One of the most fascinating parts of parenting is being able to watch the mind of your child develop in real-time. While science, technology, engineering, and math — commonly abbreviated to STEM — may seem like complex and overwhelming topics for children, many parents agree that their children seem drawn to these topics. So how can you make them approachable for children?
Toddlers (1-3 Years Old)
It’s never too early to teach kids about STEM. As young as one year, many children are ready to explore their worlds, so you should foster their curiosity by preparing age-appropriate STEM crafts.
You can teach gravity with cardboard ramps placed on your couch or bed. Send down different toys and let your kid observe what happens. You can look for things that don’t roll, like blocks, and let them compare the difference.
You can also do some shadow or water play. With just a flashlight, do shadow dances with your hands or create puppets and watch their shadows. Make sure to do different distances and show your child how the size and contrast change.
For water play, you can test which objects sink or float. You can also teach about water absorption using sponges and teach about volume, weight, and measurements by filling different-shaped cups.
Preschoolers (4-6 Years Old)
For preschoolers, you can introduce engineering concepts with a variety of materials, allowing your children to build objects. You can use straws and sticky tapes to make towers. Plastic cups and craft sticks are also a good combination. You can even reinforce math fundamentals by counting each item before starting the STEM crafts with your kids.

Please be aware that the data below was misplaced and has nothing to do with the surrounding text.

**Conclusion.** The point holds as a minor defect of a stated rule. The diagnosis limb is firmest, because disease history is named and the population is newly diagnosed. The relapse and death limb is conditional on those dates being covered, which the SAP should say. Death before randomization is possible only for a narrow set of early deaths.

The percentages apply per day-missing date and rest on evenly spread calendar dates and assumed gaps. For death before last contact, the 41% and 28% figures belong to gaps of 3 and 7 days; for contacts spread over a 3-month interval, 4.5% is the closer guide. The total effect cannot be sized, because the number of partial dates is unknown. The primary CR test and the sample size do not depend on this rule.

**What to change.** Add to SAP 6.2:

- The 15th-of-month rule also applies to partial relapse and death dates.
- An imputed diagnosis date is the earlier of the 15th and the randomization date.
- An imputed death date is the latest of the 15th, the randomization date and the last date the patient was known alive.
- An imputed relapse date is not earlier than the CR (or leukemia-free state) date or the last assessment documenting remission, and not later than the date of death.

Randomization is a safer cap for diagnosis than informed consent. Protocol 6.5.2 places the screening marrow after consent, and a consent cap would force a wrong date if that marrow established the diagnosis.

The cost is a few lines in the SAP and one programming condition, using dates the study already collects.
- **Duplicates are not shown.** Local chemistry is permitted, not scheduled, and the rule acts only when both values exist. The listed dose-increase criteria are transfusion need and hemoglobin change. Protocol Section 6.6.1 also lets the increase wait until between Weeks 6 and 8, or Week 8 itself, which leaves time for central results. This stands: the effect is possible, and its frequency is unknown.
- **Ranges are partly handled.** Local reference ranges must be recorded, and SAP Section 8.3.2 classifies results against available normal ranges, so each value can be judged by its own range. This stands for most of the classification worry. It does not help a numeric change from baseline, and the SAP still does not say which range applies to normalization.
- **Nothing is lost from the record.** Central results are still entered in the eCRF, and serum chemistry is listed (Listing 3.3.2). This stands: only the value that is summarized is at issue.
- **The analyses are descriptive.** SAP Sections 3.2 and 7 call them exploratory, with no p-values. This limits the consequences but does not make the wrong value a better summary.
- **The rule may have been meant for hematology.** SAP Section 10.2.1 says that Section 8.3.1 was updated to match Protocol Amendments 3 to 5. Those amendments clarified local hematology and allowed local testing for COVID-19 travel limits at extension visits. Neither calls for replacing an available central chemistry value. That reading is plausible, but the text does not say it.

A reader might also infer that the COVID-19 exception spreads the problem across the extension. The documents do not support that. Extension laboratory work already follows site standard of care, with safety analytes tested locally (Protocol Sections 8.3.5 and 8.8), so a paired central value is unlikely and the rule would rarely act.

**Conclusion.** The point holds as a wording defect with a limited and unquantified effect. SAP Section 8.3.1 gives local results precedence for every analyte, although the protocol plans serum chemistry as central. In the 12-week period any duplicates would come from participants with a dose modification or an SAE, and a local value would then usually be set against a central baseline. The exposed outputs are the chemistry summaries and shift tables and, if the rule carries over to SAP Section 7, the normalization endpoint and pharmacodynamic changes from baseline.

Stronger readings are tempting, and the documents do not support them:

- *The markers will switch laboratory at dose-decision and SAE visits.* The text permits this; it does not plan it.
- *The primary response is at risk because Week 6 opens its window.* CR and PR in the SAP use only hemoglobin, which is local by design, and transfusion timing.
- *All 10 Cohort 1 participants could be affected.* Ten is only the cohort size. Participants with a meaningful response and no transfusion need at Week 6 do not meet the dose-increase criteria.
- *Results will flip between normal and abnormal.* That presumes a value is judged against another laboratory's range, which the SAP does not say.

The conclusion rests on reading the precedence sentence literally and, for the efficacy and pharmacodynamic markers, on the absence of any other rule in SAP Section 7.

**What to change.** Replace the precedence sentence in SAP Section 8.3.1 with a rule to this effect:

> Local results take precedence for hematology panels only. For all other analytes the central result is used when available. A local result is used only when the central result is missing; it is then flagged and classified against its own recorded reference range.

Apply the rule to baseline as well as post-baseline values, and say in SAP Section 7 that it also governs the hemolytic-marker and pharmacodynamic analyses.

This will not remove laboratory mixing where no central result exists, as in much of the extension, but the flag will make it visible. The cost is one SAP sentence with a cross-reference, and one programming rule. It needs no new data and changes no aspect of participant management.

You can even perform the classic egg drop challenge this early. The premise of the egg drop challenge is to place an egg in a container that will protect it, even when dropped. Take note, though; a lot of eggs will be sacrificed with this experiment.
Elementary Aged Kids (7-9 Years Old)
From age seven, your child is ready to take on more complex STEM crafts. You can perform color-changing experiments with food coloring, water, and white flowers. Just place a few drops of food dye on a container and put one flower for each color. After a day, you and your child can witness the process of transpiration and observe how it changes the color of the flowers.
Using magnets is also a fun way to learn about magnetism. Just make sure to use large magnets to avoid your child swallowing them. Incorporate different types of materials to see which objects are attracted to magnets and which ones aren’t.
Pre-Adolescents (10-12 Years Old)
At 10 years old and above, you can focus on STEM crafts that teach about technology, including coding. If you want to start with the fundamentals, you can introduce binary codes and use beads to “code” their name.
Not only will they understand the basics of binary codes, but they’ll also end up with a unique bracelet or necklace to wear. They can even make some for their friends!
If you’re prepared to put a bit more money into it, you can find robot sets online that allow you to build a robot that can walk, talk, and “think” through code. There are also apps that let your child program bots to do specific things, like moving boxes. These encourage your kid to utilize their critical thinking skills to solve problems.
Just make sure to be by their side as they play the games so that you can assist them when they need help. This way, they’ll feel supported and you can teach them additional concepts as they progress.